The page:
Dr Bishop reviews the ELEVATE-RR trial enrollment strategy.
Michael R. Bishop, MD: Let’s move to the ELEVATE-RR study. Here’s the study overview. This was a randomized, open-label, phase 3, noninferiority study. It comes back to what Bruce was talking about. The Bruton tyrosine kinase [BTK] inhibitor has been game-changing in terms of care of chronic lymphocytic leukemia, particularly with the introduction of ibrutinib, where we were seeing great progression-free survival and differences in overall survival. But there had been concerns about some of the potential adverse effects associated with ibrutinib, particularly atrial fibrillation and other cardiovascular disease and the bleeding abnormalities.
There were subsequent trials looking at acalabrutinib. Both of these are irreversible binders of Bruton tyrosine kinase. It’s been hypothesized that because there can be binding of other kinases not in the tyrosine kinase family, that maybe this leads to some additional toxicities with one vs the other, with sometimes acalabrutinib showing less toxicity. In this situation, they wanted to compare the 2 head-to-head in a randomized trial with a primary end point of progression-free survival, but they also wanted to look at toxicities. It was a noninferiority trial.
The key eligibility criteria were that patients had to be adults over the age of 18 who had 1 or more prior therapies. The other eligibility criteria included that they had to have a confirmed 17p or 11q deletion, which was thought to be a concentrated poor prognostic group. It can be argued whether 11q deletion is a poor prognostic [marker]. It depends on which paper you read. But I don’t think any of us are going to argue that 17p deletion isn’t bad.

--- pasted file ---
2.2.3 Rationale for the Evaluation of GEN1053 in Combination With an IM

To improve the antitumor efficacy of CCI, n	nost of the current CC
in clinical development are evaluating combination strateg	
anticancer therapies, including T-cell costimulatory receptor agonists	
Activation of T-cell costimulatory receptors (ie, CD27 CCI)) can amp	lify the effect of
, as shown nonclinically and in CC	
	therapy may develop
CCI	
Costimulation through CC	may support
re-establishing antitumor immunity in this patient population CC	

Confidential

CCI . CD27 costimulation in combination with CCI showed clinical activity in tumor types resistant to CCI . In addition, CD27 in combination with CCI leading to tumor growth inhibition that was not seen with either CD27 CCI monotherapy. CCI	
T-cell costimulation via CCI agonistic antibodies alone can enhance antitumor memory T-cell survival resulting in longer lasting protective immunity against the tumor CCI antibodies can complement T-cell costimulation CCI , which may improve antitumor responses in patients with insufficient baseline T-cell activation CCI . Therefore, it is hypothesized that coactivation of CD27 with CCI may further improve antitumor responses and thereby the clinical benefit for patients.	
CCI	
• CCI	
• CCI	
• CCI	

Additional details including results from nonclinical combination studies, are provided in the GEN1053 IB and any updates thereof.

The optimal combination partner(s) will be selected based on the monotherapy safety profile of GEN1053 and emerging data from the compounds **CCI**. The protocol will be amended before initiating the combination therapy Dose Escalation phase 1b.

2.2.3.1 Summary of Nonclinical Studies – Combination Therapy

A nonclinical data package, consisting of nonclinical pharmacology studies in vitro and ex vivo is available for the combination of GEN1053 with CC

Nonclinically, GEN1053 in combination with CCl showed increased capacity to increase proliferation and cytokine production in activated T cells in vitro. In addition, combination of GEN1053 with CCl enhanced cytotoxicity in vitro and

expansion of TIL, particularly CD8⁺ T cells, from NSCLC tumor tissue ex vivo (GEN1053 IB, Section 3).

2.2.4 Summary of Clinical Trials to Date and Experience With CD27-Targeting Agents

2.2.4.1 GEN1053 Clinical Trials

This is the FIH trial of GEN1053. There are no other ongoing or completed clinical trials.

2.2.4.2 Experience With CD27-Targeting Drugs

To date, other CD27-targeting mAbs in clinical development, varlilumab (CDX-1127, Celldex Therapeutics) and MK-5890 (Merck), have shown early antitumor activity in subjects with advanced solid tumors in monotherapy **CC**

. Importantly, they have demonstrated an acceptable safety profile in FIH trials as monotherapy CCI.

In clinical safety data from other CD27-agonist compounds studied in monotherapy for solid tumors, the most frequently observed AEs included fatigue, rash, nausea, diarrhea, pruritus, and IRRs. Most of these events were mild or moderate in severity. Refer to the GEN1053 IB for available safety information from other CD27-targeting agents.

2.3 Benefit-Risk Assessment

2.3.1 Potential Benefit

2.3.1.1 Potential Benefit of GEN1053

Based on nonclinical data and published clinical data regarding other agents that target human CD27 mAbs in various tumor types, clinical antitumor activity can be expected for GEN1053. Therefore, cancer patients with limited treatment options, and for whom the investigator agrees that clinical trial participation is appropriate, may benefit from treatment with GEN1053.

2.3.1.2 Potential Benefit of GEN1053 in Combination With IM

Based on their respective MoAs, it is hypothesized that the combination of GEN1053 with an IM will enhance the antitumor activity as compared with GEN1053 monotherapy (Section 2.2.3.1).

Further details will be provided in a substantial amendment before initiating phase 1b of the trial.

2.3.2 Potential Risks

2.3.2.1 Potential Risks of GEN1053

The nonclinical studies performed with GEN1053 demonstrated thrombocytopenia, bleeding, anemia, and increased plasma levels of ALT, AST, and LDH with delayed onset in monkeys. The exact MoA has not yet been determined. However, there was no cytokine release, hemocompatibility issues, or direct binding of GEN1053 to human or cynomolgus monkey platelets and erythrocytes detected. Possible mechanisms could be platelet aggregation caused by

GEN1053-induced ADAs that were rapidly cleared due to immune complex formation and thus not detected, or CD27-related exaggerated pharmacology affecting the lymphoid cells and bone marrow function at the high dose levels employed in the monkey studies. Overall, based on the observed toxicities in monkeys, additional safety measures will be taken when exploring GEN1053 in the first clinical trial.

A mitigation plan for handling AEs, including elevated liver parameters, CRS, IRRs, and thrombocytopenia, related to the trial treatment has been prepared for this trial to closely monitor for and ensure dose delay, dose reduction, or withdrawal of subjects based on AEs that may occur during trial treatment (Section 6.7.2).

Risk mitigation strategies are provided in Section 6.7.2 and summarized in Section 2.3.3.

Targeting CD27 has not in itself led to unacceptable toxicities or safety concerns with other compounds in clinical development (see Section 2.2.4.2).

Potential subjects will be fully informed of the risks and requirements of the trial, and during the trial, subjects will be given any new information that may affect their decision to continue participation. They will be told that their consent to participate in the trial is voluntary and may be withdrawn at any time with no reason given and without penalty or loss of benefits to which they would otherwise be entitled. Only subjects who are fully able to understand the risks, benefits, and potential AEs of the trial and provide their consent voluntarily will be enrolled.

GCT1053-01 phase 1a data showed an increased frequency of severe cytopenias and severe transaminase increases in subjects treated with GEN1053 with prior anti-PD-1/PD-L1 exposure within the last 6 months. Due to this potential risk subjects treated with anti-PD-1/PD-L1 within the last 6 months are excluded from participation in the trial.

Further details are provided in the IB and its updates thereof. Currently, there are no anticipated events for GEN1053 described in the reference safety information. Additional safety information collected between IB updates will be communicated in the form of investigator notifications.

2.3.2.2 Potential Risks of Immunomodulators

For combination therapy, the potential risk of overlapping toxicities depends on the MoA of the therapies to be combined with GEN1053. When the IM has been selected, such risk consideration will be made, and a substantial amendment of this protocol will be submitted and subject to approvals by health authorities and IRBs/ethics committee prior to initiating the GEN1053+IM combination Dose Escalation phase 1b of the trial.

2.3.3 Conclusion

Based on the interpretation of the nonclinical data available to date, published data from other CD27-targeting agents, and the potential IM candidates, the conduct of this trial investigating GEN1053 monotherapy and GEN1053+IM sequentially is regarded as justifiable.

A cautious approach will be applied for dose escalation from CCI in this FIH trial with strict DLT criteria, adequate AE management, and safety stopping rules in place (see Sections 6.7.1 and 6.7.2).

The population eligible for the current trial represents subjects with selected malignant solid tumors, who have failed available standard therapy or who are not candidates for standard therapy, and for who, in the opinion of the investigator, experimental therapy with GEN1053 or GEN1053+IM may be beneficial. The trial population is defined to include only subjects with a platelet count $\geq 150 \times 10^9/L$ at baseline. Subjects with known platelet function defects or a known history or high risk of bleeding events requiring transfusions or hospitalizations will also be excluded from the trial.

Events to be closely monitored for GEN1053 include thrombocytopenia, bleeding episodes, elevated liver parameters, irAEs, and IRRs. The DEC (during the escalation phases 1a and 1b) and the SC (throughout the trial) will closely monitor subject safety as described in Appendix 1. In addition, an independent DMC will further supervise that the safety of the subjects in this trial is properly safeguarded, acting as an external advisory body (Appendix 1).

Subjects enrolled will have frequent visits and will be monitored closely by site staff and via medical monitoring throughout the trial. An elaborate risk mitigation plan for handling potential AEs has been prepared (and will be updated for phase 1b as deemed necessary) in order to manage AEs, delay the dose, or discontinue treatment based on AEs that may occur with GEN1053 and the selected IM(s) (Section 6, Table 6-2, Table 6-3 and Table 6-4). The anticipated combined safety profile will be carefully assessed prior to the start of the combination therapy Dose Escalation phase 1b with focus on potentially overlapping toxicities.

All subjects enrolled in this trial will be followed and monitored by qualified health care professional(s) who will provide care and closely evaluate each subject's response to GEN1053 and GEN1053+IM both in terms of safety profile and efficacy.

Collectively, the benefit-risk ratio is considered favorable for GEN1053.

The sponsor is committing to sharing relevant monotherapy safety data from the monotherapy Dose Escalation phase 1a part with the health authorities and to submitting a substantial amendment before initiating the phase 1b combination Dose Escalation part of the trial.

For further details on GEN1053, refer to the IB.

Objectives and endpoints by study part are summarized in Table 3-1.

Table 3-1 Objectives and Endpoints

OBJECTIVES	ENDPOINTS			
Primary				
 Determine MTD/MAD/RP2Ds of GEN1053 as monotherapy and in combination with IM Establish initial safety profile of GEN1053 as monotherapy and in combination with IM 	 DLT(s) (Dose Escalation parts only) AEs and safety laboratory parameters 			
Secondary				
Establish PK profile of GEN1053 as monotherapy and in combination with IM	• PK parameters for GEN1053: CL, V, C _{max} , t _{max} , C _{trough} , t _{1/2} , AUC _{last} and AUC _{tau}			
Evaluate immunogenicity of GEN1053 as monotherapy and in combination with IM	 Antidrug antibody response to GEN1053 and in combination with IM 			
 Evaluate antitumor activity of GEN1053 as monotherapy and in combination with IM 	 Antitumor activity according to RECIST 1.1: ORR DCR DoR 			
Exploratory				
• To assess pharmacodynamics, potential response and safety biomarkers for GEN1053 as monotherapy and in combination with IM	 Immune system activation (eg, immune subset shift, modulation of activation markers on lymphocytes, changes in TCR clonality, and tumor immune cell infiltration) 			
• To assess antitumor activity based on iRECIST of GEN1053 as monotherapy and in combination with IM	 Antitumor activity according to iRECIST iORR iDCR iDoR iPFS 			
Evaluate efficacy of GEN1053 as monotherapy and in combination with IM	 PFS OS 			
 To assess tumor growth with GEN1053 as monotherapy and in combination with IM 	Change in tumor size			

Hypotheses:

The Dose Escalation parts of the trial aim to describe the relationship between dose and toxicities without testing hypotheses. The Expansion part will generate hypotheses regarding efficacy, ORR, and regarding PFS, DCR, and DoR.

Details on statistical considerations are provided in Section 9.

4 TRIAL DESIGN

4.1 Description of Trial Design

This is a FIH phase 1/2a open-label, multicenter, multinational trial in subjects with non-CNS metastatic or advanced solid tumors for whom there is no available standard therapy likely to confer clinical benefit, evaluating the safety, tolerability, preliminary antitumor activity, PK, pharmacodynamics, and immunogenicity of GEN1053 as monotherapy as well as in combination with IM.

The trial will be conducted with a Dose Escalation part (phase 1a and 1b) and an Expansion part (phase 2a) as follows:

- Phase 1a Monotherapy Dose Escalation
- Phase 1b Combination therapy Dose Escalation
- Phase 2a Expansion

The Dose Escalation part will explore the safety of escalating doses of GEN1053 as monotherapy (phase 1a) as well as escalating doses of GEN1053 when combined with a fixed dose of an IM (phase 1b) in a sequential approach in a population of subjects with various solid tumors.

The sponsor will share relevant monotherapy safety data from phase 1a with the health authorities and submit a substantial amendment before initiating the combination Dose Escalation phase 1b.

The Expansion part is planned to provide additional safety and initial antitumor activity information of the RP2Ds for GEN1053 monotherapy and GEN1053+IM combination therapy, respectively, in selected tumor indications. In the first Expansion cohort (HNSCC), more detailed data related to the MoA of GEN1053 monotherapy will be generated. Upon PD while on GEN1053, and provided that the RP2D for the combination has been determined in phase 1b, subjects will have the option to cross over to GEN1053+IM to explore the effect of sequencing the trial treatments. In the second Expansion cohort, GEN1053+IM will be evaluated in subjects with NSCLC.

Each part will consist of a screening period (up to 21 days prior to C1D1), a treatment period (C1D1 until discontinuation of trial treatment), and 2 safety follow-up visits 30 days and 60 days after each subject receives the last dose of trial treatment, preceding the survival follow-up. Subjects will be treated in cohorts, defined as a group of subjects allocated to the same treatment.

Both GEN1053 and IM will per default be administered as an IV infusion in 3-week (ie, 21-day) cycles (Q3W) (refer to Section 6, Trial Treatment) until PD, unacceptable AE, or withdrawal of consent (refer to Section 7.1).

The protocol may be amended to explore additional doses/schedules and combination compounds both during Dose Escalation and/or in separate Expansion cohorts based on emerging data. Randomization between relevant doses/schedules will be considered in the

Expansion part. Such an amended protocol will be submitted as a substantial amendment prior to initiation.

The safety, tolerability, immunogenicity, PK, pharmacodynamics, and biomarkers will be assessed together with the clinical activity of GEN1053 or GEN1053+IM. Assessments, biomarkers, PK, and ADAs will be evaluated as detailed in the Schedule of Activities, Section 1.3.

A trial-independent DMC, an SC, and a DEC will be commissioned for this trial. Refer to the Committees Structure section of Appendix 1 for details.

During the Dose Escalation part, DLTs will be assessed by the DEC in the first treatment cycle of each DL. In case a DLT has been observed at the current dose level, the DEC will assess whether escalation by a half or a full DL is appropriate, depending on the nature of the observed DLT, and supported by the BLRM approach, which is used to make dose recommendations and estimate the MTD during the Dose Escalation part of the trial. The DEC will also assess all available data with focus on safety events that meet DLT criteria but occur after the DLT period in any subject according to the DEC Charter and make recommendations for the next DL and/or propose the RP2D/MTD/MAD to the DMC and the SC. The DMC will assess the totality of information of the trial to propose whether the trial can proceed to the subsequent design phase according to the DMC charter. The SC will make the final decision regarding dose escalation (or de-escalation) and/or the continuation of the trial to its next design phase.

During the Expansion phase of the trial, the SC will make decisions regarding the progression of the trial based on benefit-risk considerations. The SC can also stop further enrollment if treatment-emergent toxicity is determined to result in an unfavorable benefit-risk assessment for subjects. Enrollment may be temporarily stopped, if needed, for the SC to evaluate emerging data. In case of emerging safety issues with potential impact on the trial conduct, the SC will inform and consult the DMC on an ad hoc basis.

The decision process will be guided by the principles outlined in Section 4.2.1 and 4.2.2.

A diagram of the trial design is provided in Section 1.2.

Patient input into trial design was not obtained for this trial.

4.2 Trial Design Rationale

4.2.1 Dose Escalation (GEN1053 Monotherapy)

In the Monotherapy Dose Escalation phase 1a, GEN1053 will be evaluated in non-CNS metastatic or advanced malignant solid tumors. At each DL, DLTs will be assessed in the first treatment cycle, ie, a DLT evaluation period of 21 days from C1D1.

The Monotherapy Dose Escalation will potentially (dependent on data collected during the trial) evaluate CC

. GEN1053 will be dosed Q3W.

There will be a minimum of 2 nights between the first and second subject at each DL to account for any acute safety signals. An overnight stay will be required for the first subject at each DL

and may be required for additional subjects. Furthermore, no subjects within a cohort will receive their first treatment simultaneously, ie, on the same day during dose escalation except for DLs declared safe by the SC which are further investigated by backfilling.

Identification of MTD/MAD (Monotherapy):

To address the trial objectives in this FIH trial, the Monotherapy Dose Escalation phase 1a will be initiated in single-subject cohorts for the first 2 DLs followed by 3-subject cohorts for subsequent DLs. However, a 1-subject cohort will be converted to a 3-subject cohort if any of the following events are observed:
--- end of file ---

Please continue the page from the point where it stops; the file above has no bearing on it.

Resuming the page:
They had to have a decent performance status, an ECOG performance status of 2 or less. Patients who had bad cardiovascular disease and were receiving a concomitant warfarin or equivalent vitamin K antagonist weren’t eligible for this trial. If they had had a prior BTK or BCL2 inhibitor, they were excluded. If they required treatment with a protein pump inhibitor, they were excluded. As we know, a protein pump inhibitor will inhibit absorption of BTK inhibitors. Then they were stratified if they met these criteria. They got stratified by their mutation status—whether they had one or not—then they got stratified by their performance status—if it was 1 or less or 2—and then by the number of prior therapies—1 to 3 or 4 or greater.
They were randomized on a 1:1 basis to receive either acalabrutinib at the standard dose of 100 mg [twice a day] or ibrutinib 420 mg daily. Of the 533 patients, 268 patients were randomized to the acalabrutinib arm and 265 were randomized to the ibrutinib arm. There wasn’t a ramp-up in this situation. For the primary end point, an independent review committee [IRC] assessed progression-free survival. The clinical investigators knew what drugs their patient was receiving because they knew what the drugs looked like, and one was once a day while the other was twice a day, but the IRC was blinded to this. The key secondary end points were atrial fibrillation of any grade; infection incidence, including grade 3 or higher; and the incidence of Richter transformation. Remember, these are patients who had received prior therapy. Then they looked at overall survival.
Over 800 patients were assessed for eligibility. Of the 275 patients who didn’t meet eligibility, half of the patients either didn’t have a 17p or 11q deletion, and the other half didn’t meet the other criteria that we were [mentioning] before.
Transcript edited for clarity.